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That Is a Lot of Rain

Objectives of the Lesson
Background Information
Materials Needed
Procedure
Evaluation/Alternative Assessment
Web Resources


Objectives of the Lesson:

Students will:

  1. Recreate measured amounts of rainfall in Manu in a classroom.
  2. Discuss large amounts of rain in Manu what this rain might do to the local environment.
  3. Participate in an activity to measure and calculate the amount of rain that falls in Manu and compare to local rainfall levels.
  4. Have students discuss orally and write a reflective paper on what it must be like to live in an environment that is always hot and wet.

Background Information:

A great deal of rain falls in Manu. The precipitation maps show the Manu area with over 80 inches (two meters) of rain per year. During the wet season, the rain falls every day and during the dry season a couple of very intense short rain showers occur each day. The rain is the life blood of the forest. (Personal Experience, Dwight Sieggreen, Science Teacher, Cooke Middle School, Travel To Peruvian Rainforest, and Espenshade, Edward B., Rand McNally, Goode's World Atlas, 18th Edition, Chicago, 1994, p.120.)

Materials Needed:

  • A copy of the PBS program, The Living Edens: "Manu, Peru's Hidden Rain Forest" (Air date November 12, 1997 on PBS. If you miss this program, you can order the video.)
  • Pencil/paper
  • Black marker
  • Water, sufficient to fill the rain gauge many times to represent over two 2 1/2 yards of water (over two meters)
  • Large plastic container to hold all the water collected in the rain gauge
  • Water sprinkler, hose and water outlet (optional to be more realistic)
  • Student Science Journals

Procedure:

  1. View The Living Edens: "Manu, Peru's Hidden Rain Forest" program in class.
  2. Fill rain gauge with water. Amounts will vary depending on the size of the rain gauge. It is important to accumulate approximately 80 inches of water through a fill and spill method.
  3. Mark off a line on the classroom wall up to 80 inches with 1 inch increments so that each time the rain gauge is filled, you can mark it on the scale.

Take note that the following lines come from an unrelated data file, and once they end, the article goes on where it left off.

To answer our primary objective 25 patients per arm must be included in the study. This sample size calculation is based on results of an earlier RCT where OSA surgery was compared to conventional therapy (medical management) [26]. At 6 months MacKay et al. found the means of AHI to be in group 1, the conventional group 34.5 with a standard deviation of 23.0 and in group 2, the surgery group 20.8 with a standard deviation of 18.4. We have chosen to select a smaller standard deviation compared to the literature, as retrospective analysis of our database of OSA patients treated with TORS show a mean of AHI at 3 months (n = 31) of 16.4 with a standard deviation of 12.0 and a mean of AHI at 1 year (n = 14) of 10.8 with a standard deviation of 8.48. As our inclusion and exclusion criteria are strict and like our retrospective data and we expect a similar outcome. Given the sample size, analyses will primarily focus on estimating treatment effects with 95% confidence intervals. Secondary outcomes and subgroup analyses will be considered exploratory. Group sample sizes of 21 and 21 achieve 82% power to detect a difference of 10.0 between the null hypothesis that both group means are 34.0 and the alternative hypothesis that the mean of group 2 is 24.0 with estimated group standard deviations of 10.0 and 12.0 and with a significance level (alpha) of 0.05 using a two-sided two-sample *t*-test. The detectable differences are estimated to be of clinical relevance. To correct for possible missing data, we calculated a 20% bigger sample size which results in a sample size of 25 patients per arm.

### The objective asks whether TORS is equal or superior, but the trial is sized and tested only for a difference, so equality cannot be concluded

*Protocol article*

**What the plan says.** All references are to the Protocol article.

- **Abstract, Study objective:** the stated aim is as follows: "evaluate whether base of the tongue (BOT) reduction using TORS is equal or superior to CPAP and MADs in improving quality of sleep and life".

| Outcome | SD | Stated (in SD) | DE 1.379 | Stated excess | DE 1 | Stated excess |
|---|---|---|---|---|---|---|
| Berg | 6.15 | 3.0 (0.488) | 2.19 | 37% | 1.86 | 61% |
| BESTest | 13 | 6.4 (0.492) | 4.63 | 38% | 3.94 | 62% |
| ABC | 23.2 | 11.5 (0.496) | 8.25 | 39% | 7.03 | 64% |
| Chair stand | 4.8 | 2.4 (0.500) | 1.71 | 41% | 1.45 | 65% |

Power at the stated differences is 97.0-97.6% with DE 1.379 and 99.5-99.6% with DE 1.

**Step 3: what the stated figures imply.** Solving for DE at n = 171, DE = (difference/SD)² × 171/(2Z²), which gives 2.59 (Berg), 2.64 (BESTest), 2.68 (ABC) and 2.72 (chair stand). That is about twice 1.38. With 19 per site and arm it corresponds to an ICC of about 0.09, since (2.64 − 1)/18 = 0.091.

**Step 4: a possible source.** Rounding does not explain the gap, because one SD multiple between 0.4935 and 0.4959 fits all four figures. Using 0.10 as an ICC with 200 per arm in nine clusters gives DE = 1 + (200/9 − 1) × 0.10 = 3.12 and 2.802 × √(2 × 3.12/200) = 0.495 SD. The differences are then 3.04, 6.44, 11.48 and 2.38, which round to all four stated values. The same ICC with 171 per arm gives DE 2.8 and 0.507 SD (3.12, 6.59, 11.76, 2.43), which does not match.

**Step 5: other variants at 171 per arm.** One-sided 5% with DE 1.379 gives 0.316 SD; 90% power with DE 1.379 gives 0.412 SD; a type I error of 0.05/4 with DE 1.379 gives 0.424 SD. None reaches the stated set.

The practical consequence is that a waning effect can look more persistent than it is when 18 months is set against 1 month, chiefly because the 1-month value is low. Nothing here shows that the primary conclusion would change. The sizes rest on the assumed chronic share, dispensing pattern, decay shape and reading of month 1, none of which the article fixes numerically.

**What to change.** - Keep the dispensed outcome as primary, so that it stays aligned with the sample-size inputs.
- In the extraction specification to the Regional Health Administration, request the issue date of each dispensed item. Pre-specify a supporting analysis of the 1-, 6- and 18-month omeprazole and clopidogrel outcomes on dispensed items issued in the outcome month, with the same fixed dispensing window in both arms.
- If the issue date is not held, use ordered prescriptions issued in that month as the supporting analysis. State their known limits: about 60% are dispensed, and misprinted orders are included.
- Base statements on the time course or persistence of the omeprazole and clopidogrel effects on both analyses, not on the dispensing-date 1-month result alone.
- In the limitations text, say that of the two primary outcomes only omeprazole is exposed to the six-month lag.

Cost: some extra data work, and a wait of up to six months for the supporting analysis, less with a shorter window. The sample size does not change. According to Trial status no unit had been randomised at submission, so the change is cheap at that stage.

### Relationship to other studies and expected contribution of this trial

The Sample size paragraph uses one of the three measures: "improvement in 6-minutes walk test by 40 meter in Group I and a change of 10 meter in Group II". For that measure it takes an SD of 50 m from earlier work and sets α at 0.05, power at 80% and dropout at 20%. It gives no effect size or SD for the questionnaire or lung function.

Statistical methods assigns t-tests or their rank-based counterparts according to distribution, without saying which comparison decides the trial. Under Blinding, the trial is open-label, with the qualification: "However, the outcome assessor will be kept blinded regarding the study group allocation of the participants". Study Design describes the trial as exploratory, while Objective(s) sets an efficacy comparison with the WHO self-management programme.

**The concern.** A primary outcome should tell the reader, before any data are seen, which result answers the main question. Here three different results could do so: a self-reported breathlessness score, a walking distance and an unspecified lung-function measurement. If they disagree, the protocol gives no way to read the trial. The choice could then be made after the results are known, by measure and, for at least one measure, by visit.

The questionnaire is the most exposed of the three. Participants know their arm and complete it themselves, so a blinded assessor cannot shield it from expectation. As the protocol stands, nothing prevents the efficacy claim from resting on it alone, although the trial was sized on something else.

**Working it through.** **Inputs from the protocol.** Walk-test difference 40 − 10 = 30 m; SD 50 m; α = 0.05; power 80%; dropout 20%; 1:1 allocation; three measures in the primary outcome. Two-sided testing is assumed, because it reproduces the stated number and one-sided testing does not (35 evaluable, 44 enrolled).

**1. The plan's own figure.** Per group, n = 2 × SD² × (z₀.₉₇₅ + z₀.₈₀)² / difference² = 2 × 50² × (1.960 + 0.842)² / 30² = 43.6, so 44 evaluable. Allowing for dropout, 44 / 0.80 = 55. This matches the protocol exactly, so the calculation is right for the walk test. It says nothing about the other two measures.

4. Each time the rainfall/water is added, pour into a large plastic container, sufficient to hold all the water collected.
  5. Have students record amount of water in the rain gauge in student science journals.
  6. Research how much rainfall there is in your local community and compare that to over 80 inches of rain per year in Manu and write data in student science journals.
  7. Discuss how much water the rainforest receives.
  8. Optional procedure: Have students set up sprinkler system to collect water in the rain gauge. This is a visual experience of what the rain must be like in Manu.

Evaluation/Alternative Assessment:

Listen to students responses regarding what it would be like to live in a hot, wet environment like Manu. Assess whether they grasp just what over 80 inches of rain per year must be like. Also, assess following procedures in the activity. The reflective paper will also be a measuring tool for what students have learned from this activity. Also, discuss what impact the excessive rainfall has on the Manu environment. (Example: lush forests, high and low river levels, etc.)

Elementary Extension:

Elementary students should enjoy this activity as someone will probably spill some water or get wet. Students need a vision of what a tropical rainy climate is like. This is a great activity to have that experience.

High School Extension:

Secondary students can create precipitation maps to cover all areas of the Amazon, including Manu. Additional, they can research some of the information on weather maps on the world wide web.

Web Resources:

http://www.wunderground.com/global/SA_ST_Index.html

http://www.wunderground.com/global/PR.html

http://www.infoasis.com/people/stevetwt/Weather/weather_Peru.html

http://orbit-net.nesdis.noaa.gov/gpcp/

http://www.earthsky.com/1995/es951103.html

http://www.whnt19.com/kidwx/humidity.html

http://www.usatoday.com/weather/wvirtual.htm

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